SEE ALSO: Mazda Buyer's Guide
It's no secret that sport-utility vehicles are the hottest automotive items around today. Because of their popularity, virtually every automaker has one, or is planning one. Mazda is no exception.
But mention "Mazda" and what do most people think of? Sports cars like the Miata or late RX-7? Quite possibly. But "Mazda" and "SUV"? Mazda hasn't had an SUV since the Navajo, a rebadged two-door Ford Explorer. The all-new 2001 Tribute should remedy that problem. The Tribute is not just another sport-utility, it's designed to be the Miata of SUVs.
Miata of SUVs? Well, according to Mazda, the rationale goes like this: If it isn't fun to drive, is isn't a Mazda. And so, the 2001 Mazda Tribute has been designed and built to offer a much more enjoyable driving experience than the average SUV. With a rigid chassis and sport-tuned suspension, and quick steering, it is meant to feel more like a sports sedan than a sport-utility. It has Mazda's "design DNA" – it incorporates the aforementioned sporty chassis tuning with "Contrast in Harmony" styling and "OptiSpace" interior design.
A cursory glance at the Tribute will show a decided similarity to the recently-introduced Ford Escape. No surprise there – after all, Ford owns a controlling interest in Mazda, and Mazda would be hard-pressed to create its own SUV from scratch. But the Tribute is much more highly styled, with prominent creases character lines in the hood, noticeable fender blisters, and contrast-colored bumpers and lower cladding. And, of course, the current Mazda face, with large headlights flanking the chrome- trimmed, five-sided grille.
The Tribute and Escape are basically the same vehicle, but this time major development was in Mazda's hands. That's right, the Ford Escape as much a version of the Mazda Tribute as the Mazda is a Ford. And, Mazda has significantly differentiated the Tribute from its Ford cousin. Officially, the name "Tribute" is just a name. But it could well be thought of as a tribute to Mazda's engineering and development talent and to the synergies between Mazda and Ford.
The Tribute fits into the same size category as the Honda CR-V, Toyota RAV 4, and the Subaru Forester. Like those vehicles, it uses a carlike unit construction chassis for the rigidity necessary for good suspension behavior and ride compliance, with a carlike lack of the squeaks and rattles that can come from body- on-frame truck construction.
Like the other import-brand small sport-utes, the Tribute is basically a front-engined, front-wheel drive vehicle, with available single-range four-wheel drive. Its main competitors use four- cylinder engines with 2.0 to 2.5 liters of displacement. Although the base DX-level Tribute has a 2.0-liter, 130-horsepower four- cylinder engine matched to a five-speed manual gearbox, mid-level LX and upscale ES versions come only with a 3.0-liter, 200- horsepower V6. The V6 is available in the DX as well. The four-cylinder engine is the Ford twincam "Zetec", familiar from the Contour. The V6 is also a dual overhead cam, four valve-per cylinder unit, the "Duratec" found in the Taurus. Kind of. Compared to the Taurus engine, that of the Tribute has different heads and intake and exhaust manifolds, all developed by Mazda. These changes help the Tribute engine to develop its power at lower engine speeds, for better performance in inclement conditions and much better towing ability than its competitors. Most other small SUVs can tow less than a ton; with the optional towing package, the V6 Tribute is rated for 3500 lbs.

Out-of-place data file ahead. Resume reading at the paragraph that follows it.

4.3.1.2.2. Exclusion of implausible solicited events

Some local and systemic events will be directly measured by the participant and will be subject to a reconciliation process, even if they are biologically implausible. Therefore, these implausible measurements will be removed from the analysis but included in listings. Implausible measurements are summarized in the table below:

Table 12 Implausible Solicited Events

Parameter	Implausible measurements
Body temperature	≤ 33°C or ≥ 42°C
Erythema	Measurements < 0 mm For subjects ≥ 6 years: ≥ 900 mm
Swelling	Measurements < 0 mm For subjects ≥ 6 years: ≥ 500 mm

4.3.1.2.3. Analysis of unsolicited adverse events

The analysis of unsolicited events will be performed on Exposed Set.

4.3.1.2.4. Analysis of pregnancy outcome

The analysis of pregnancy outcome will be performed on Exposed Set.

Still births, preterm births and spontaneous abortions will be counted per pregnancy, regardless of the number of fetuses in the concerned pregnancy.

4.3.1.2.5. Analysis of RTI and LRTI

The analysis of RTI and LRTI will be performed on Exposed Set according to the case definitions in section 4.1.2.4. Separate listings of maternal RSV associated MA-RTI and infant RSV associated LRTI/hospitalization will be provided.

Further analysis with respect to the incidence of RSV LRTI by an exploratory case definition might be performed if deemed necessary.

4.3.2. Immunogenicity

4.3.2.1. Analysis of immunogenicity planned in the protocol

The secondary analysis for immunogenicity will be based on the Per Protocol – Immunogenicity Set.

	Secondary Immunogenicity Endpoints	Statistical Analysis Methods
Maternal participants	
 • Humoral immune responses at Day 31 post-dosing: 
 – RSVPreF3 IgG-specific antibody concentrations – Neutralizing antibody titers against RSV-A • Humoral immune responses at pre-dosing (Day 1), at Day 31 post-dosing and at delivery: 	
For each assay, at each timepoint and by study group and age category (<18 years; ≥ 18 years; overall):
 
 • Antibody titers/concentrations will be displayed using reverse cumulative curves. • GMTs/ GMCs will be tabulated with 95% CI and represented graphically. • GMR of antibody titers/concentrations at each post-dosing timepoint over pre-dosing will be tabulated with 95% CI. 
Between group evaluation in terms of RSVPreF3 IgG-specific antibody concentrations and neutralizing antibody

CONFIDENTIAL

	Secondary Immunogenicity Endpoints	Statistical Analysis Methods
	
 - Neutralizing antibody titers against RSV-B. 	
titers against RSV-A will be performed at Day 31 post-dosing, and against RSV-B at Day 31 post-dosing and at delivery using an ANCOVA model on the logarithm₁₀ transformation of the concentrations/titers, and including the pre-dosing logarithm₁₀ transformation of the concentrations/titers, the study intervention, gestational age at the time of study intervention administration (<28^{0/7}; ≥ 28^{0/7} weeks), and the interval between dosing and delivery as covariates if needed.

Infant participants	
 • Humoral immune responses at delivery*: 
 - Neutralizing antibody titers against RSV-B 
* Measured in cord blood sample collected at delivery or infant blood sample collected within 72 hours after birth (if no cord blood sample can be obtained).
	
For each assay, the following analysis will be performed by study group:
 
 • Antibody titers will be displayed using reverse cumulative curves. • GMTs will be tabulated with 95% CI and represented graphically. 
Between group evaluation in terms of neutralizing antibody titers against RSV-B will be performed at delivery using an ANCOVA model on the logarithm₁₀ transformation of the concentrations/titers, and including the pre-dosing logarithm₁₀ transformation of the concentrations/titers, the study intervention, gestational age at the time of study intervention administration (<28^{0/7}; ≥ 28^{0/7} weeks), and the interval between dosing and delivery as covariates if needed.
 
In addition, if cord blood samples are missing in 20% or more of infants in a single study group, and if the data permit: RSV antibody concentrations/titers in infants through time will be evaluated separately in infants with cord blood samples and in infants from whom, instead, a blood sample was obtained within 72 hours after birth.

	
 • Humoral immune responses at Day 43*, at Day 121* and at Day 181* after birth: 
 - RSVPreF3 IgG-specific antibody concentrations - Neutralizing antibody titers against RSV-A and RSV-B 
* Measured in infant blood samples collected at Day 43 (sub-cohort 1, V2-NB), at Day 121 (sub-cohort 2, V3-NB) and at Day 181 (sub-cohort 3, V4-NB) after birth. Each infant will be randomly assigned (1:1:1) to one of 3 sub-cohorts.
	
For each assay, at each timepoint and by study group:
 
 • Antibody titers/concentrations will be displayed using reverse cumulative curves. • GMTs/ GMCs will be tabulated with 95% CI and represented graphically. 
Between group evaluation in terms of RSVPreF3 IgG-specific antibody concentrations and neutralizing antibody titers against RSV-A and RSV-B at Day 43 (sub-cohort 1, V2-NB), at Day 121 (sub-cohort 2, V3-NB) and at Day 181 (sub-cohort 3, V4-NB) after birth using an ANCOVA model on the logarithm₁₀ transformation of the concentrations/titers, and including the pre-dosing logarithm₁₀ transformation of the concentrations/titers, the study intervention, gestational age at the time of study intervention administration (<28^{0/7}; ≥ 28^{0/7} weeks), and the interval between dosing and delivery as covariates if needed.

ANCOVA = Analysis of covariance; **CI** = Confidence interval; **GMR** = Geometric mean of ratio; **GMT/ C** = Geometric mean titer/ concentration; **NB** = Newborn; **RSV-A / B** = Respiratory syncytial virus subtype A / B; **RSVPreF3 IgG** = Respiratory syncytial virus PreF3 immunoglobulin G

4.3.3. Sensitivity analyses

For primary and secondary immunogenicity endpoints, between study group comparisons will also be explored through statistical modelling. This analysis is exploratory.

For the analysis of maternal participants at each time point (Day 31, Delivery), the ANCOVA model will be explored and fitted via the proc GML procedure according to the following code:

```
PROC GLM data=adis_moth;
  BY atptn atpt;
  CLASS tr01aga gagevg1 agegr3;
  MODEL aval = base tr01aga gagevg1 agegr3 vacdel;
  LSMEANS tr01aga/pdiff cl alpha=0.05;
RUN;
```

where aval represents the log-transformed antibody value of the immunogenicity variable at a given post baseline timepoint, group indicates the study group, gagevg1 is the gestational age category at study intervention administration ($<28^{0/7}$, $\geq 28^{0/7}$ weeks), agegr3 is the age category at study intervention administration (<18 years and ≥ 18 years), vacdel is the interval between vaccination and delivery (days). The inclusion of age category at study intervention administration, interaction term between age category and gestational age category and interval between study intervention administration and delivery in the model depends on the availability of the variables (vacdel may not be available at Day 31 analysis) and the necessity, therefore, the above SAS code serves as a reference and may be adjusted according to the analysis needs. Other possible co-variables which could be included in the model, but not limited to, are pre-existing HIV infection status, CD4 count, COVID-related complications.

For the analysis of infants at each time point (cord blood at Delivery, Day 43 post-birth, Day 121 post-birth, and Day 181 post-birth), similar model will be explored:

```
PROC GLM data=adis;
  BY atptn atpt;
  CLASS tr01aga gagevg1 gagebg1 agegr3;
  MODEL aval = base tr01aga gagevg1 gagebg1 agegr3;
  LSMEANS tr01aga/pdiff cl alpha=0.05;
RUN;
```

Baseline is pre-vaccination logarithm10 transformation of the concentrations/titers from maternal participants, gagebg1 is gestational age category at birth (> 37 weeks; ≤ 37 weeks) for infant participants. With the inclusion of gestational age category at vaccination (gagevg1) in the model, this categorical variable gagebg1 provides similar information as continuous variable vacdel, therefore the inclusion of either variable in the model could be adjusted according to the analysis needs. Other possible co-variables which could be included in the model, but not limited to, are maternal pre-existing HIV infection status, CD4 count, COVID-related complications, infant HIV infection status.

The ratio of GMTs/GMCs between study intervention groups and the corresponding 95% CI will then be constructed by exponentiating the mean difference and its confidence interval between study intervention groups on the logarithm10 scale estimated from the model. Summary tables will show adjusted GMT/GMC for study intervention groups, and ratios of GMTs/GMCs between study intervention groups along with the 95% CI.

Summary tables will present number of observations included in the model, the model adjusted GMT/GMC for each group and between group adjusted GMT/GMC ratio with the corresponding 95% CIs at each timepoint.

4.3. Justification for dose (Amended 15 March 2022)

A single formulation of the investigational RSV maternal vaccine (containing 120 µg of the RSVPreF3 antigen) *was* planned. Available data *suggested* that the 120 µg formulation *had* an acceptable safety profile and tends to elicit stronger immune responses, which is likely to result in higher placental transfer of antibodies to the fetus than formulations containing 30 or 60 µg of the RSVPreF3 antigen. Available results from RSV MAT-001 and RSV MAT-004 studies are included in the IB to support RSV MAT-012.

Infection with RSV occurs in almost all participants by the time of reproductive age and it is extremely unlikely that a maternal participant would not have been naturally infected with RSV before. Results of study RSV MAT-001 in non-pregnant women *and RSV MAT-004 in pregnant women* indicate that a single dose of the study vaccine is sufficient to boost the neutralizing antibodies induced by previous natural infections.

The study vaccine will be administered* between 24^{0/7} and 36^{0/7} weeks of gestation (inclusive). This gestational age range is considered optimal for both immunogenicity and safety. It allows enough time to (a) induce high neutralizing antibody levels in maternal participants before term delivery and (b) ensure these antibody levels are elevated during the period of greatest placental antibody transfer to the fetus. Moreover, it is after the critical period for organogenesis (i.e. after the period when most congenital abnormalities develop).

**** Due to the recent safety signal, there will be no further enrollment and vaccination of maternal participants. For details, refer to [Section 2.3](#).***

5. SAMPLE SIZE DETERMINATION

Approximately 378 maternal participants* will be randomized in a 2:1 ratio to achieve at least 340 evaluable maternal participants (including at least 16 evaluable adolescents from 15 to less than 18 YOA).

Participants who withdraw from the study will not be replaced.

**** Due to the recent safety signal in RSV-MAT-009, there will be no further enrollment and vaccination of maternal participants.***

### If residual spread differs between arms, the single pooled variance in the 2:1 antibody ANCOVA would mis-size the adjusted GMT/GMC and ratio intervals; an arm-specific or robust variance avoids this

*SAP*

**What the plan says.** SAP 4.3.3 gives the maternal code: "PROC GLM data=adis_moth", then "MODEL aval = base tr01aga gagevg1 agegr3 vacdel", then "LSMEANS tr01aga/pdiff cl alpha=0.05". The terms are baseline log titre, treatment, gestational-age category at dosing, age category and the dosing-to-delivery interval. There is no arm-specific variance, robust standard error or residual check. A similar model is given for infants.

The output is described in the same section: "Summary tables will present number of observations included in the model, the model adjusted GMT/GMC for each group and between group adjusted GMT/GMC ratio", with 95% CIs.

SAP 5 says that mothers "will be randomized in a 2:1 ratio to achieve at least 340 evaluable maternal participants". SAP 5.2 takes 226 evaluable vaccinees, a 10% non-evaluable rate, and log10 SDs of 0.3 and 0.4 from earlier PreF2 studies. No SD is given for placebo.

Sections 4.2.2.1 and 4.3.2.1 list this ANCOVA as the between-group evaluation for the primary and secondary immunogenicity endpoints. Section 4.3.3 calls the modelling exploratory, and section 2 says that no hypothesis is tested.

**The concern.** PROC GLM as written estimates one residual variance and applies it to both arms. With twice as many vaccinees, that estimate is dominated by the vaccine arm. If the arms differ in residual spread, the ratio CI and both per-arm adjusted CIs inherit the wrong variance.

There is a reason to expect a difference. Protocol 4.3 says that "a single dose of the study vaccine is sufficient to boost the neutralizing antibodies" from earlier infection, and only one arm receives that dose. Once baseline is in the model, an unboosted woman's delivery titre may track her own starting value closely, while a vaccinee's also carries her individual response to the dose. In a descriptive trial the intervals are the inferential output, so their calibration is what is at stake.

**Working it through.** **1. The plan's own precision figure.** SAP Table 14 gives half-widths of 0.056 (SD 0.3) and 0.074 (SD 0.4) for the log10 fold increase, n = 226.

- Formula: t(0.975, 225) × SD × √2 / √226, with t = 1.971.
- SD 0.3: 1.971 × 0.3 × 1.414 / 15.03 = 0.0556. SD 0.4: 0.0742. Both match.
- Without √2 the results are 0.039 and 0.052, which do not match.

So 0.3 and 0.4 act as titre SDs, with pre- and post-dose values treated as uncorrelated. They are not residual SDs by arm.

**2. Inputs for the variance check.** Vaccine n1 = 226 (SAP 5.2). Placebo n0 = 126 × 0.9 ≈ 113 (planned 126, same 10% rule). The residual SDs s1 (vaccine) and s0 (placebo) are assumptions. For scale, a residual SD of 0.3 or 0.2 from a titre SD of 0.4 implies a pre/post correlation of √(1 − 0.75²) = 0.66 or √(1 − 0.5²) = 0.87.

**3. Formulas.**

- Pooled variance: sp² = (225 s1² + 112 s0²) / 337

Mazda was also responsible for the design of the Tribute's suspension and chassis. The "Triple H" unibody frame design combines rigidity and collision protection, with front and rear crush zones and frame members designed to disperse impact energy and prevent cabin deformation. The frame itself is comparable in rigidity to that of a sedan such as Mazda's own 626. This allows the fully-independent MacPherson strut front / multilink rear suspension to be tuned for the sort of responsive handling and compliant, controlled ride associated more with sports sedans than with trucks. It is tuned very differently from that of its cousin, the Ford Escape. A relatively long wheelbase and wide track contribute to ride smoothness and stability as well.
That long wheelbase and wide track do more than help the Tribute's handling characteristics. Remember Mazda's "OptiSpace" design philosophy from its sedans and MPV minivan? This minimizes the space required for mechanical components and maximizes space for passengers and cargo. Small outside, not so small inside. The Tribute's front buckets and rear split bench provide ample space for five people. The rear seat backs recline, and the seat itself flips and folds to make a flat cargo floor. The space-saver spare is hidden under the rear load floor, allowing a flip-up window in the rear liftgate. It can be opened to transport long loads, like lumber and the industry standard four by eight foot sheet of plywood. Even with its high ground clearance, getting in or out is little harder than getting in or out of a sedan. Three trim levels, Mazda's typical entry-level DX, well- equipped LX, and premium ES, are offered. Base prices vary from $17,005 for a two-wheel drive, four-cylinder DX to $23,025 for a four-wheel drive ES-V6. Look for a late August introduction date.
Specifications: 2001 Mazda Tribute Length 173.0 inches Width 71.9 inches Height 69.9 inches with P235/70 R16 tires Wheelbase 103.1 inches Ground Clearance 8.43 inches with P235/70 R16 tires Engine: four-cylinder 2.0 liters 130 bhp @ 5400 rpm 135 lb-ft torque @ 4500 rpm V6 3.0 liters 200 bhp @ 6000 rpm 200 lb-ft torque @ 4750 rpm Curb weights, lbs I4 2WD 3091 I4 4WD 3245 V6 2WD 3291 V6 4WD 3455